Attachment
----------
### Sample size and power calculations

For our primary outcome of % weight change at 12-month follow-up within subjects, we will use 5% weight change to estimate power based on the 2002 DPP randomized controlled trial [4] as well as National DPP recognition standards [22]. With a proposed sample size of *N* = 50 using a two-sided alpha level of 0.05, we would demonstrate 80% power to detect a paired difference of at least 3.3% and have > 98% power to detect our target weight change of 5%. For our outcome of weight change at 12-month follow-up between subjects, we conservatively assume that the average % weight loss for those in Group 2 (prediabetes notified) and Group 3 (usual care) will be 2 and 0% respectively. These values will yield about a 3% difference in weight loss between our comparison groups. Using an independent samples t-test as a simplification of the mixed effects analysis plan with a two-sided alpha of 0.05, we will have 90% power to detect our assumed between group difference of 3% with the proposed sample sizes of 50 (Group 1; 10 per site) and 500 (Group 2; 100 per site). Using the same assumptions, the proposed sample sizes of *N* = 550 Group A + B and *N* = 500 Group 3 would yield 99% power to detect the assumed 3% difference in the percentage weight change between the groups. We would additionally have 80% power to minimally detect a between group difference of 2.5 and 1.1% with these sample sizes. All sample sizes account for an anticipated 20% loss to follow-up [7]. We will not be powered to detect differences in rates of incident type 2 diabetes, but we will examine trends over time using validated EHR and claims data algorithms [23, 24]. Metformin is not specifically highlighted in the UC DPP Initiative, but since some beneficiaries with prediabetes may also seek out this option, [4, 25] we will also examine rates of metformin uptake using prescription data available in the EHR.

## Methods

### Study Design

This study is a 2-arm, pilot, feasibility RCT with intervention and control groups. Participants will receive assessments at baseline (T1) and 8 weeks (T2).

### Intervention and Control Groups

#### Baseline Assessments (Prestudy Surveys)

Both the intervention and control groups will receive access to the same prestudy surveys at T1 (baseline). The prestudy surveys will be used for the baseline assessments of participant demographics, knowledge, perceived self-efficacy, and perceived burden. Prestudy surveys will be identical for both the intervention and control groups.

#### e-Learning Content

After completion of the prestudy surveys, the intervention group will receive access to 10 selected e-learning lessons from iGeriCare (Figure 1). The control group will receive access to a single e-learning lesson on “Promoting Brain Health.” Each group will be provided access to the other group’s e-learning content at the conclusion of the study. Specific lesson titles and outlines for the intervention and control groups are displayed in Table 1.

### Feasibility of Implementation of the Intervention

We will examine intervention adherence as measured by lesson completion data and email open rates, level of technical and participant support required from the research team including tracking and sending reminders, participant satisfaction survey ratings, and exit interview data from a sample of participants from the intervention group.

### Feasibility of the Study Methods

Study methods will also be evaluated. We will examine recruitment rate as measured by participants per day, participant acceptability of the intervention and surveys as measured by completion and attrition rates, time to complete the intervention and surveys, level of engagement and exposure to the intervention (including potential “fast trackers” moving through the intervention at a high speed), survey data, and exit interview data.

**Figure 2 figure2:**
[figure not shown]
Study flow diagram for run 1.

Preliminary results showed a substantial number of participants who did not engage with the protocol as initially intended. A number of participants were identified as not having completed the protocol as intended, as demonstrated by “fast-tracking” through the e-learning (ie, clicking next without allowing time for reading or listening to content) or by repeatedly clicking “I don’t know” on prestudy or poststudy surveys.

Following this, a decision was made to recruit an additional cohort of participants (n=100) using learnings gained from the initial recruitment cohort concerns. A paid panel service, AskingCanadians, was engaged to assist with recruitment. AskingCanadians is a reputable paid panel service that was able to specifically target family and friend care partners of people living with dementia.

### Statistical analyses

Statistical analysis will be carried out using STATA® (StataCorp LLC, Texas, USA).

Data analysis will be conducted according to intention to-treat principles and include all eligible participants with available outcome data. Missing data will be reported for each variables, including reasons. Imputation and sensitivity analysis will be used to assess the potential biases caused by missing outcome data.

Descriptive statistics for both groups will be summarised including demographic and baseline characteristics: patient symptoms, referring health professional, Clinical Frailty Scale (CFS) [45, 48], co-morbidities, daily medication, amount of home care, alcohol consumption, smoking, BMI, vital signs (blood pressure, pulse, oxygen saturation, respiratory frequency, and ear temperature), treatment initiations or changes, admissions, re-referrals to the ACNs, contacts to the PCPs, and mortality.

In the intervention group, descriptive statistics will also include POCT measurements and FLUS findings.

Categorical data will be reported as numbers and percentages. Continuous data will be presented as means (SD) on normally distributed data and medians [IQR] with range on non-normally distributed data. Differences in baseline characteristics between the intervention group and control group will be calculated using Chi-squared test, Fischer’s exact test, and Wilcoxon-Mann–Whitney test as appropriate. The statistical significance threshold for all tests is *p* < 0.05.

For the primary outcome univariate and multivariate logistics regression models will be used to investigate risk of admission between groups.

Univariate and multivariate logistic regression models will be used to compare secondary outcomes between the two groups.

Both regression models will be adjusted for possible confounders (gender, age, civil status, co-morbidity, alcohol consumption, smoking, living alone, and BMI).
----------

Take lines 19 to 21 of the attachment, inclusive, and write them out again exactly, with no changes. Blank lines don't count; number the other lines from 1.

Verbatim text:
Following this, a decision was made to recruit an additional cohort of participants (n=100) using learnings gained from the initial recruitment cohort concerns. A paid panel service, AskingCanadians, was engaged to assist with recruitment. AskingCanadians is a reputable paid panel service that was able to specifically target family and friend care partners of people living with dementia.

### Statistical analyses

Statistical analysis will be carried out using STATA® (StataCorp LLC, Texas, USA).